The drunken man is chained to the wall of the police station, waving a picture of his wife and child, donning the goofy angel wings he bought for his little girl as a birthday gift. His name is Dae-su Oh,...By Serdar Yegulalp on 2004/05/05 11:52
The drunken man is chained to the wall of the police station, waving a picture of his wife and child, donning the goofy angel wings he bought for his little girl as a birthday gift. His name is Dae-su Oh, which he tells us means “getting along with others”—something he has definitely not been doing, since he was hauled in for groping someone else’s girl and starting a fight. His long-suffering friend, all too used to Dae-su’s philandering, comes to bail him out. Outside, the friend steps into a phone booth to call Dae-su’s wife, and in that moment Dae-su simply vanishes.
He is not dead—instead, we see that Dae-su has been spirited away and locked up in a strange little prison that resembles a grubby hotel room. He has a bed, shower, table, dresser, kitschy art and TV, but no phone and no knob on the door. He has no contact with his captors, who simply open a slot and shove in take-out Chinese food once a day. Every now and then they gas him, change his clothes, cut his hair, and redecorate the room. He will be in this room, as Dae-su tells us on the soundtrack, for the next fifteen years of his life, and will emerge as hardened and fanatically disciplined man bent on revenge.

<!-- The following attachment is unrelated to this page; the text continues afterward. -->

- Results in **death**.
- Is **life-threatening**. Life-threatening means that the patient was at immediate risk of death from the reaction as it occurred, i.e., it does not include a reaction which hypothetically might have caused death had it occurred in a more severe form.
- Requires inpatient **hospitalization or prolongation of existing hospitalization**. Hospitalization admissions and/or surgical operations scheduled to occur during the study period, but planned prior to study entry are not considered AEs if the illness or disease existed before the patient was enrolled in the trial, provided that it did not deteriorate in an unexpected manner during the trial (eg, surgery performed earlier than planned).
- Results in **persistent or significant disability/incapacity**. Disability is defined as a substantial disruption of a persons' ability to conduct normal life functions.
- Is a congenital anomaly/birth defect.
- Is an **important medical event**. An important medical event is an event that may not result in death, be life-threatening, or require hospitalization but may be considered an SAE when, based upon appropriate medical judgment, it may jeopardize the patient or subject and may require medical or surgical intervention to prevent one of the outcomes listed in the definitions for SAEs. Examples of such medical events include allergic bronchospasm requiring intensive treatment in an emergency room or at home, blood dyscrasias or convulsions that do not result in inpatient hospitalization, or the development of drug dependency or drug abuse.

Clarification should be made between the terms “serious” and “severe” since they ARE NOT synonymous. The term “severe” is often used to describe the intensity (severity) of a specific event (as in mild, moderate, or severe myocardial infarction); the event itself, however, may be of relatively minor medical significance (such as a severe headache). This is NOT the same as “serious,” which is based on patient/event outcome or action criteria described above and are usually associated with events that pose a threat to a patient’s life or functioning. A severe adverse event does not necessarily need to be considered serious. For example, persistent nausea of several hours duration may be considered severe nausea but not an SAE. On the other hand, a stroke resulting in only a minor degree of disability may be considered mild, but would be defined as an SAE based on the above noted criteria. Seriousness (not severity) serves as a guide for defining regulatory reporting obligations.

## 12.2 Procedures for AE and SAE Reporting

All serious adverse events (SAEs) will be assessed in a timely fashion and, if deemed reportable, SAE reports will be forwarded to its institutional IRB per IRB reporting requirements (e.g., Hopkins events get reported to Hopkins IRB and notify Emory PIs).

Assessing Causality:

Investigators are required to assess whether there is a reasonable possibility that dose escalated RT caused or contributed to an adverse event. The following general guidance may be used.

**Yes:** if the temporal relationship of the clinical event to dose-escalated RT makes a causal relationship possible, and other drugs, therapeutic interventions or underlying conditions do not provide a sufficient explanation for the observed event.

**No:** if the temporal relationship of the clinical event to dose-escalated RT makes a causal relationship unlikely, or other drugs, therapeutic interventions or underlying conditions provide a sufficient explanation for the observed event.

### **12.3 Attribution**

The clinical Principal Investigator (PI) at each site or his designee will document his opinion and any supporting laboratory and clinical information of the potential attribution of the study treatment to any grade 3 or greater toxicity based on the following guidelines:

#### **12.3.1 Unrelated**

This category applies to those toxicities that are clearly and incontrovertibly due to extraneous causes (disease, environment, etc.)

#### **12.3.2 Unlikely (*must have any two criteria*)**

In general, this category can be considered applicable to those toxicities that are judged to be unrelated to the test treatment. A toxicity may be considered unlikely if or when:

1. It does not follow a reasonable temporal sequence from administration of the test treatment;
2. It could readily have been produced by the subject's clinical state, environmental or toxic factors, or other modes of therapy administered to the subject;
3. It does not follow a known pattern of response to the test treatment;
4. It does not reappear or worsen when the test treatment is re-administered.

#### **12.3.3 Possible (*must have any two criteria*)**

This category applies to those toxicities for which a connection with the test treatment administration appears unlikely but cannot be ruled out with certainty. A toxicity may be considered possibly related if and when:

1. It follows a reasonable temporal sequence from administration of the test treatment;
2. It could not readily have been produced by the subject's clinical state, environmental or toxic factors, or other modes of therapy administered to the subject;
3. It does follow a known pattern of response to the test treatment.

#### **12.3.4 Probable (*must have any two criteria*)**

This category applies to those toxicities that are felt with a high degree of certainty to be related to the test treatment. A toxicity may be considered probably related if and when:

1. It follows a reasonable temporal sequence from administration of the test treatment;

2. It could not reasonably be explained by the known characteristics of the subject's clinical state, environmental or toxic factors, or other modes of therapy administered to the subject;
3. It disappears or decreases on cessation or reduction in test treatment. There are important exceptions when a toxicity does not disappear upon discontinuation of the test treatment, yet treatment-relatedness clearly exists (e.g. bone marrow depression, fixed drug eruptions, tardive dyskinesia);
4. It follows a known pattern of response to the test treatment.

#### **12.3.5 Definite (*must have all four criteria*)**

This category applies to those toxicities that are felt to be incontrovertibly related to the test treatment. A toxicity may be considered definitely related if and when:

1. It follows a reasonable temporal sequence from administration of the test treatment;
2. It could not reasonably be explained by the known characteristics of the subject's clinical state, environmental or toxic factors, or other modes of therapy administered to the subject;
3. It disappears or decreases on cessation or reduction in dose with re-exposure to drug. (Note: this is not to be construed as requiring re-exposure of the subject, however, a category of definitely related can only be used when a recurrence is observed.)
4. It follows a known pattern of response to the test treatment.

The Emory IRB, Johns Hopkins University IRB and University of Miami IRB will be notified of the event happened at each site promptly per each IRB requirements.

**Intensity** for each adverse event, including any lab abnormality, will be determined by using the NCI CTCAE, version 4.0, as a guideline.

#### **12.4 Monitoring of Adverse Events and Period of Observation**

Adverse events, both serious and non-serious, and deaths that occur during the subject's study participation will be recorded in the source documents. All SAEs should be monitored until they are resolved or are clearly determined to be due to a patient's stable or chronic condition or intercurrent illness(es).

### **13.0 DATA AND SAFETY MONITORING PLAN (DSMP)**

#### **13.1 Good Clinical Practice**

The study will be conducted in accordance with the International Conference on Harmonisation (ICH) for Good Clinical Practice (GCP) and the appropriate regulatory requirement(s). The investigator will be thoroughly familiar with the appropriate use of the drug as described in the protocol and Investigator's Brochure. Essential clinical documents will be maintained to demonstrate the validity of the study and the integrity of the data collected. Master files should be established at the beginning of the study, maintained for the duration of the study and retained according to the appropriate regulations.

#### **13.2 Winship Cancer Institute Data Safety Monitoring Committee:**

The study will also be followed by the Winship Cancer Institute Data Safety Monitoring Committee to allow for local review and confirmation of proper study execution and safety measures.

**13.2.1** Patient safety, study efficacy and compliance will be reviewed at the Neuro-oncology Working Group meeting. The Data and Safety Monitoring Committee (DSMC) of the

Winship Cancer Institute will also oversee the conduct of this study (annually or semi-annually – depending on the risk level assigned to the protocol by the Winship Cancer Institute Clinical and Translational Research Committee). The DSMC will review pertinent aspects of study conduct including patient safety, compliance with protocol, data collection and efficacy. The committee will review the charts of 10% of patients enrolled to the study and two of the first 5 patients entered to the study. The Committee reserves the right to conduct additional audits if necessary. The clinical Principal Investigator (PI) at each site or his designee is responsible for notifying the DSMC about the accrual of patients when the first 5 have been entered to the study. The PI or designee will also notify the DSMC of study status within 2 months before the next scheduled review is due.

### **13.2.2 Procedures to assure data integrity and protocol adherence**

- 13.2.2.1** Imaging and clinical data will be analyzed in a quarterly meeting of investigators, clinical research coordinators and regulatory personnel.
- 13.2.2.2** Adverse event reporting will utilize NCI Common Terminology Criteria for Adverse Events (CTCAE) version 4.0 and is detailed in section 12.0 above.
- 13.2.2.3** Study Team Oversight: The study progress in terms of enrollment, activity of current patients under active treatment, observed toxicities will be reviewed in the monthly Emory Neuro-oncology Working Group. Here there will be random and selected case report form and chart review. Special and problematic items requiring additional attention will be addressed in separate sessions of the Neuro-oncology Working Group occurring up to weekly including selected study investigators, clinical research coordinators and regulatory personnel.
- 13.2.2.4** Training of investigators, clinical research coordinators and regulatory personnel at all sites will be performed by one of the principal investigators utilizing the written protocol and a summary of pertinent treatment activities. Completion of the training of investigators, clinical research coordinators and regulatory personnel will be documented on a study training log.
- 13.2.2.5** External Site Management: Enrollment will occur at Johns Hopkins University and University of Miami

The original Battle Royale was one of the most audacious movies I’d ever seen; it used pulp-movie violence as a way of making uncomfortable points about the way society preys on its own. It was in a class by itself,...By Serdar Yegulalp on 2004/05/04 02:55
The original Battle Royale was one of the most audacious movies I’d ever seen; it used pulp-movie violence as a way of making uncomfortable points about the way society preys on its own. It was in a class by itself, and the unashamed way it treated its subject matter guaranteed that it would never be seen in the United States. Its massive (and surprising) success in Japan guaranteed a sequel, and sure enough, two years later—after the horrors of 9/11 and the subsequent responses to it—a sequel has been released, designed to capitalize on both the success of the first movie and the grimness of the times.
The bad news is that all of this ambition has not produced a worthy movie. In fact, it has produced a downright awful one. Battle Royale II: Requiem is a failure on the level of Resurrection of the Little Match Girl, so wrongheaded and inexplicable it defies rational explanation. First, it’s a retread: its setup and payoff follow almost exactly the same pattern as the first film, so the shock of surprise isn’t as great. And second, its points about terrorism and warfare are so muddled, so hamstrung by the movie’s lack of basic logic or real understanding of its subject matter, that it’s hard to tell what the real point is. That terrorism is bad? That the people who fight terrorism are often just as bestial as the terrorists? That there are stars in the sky?
Science fiction, rebooted.
New York City
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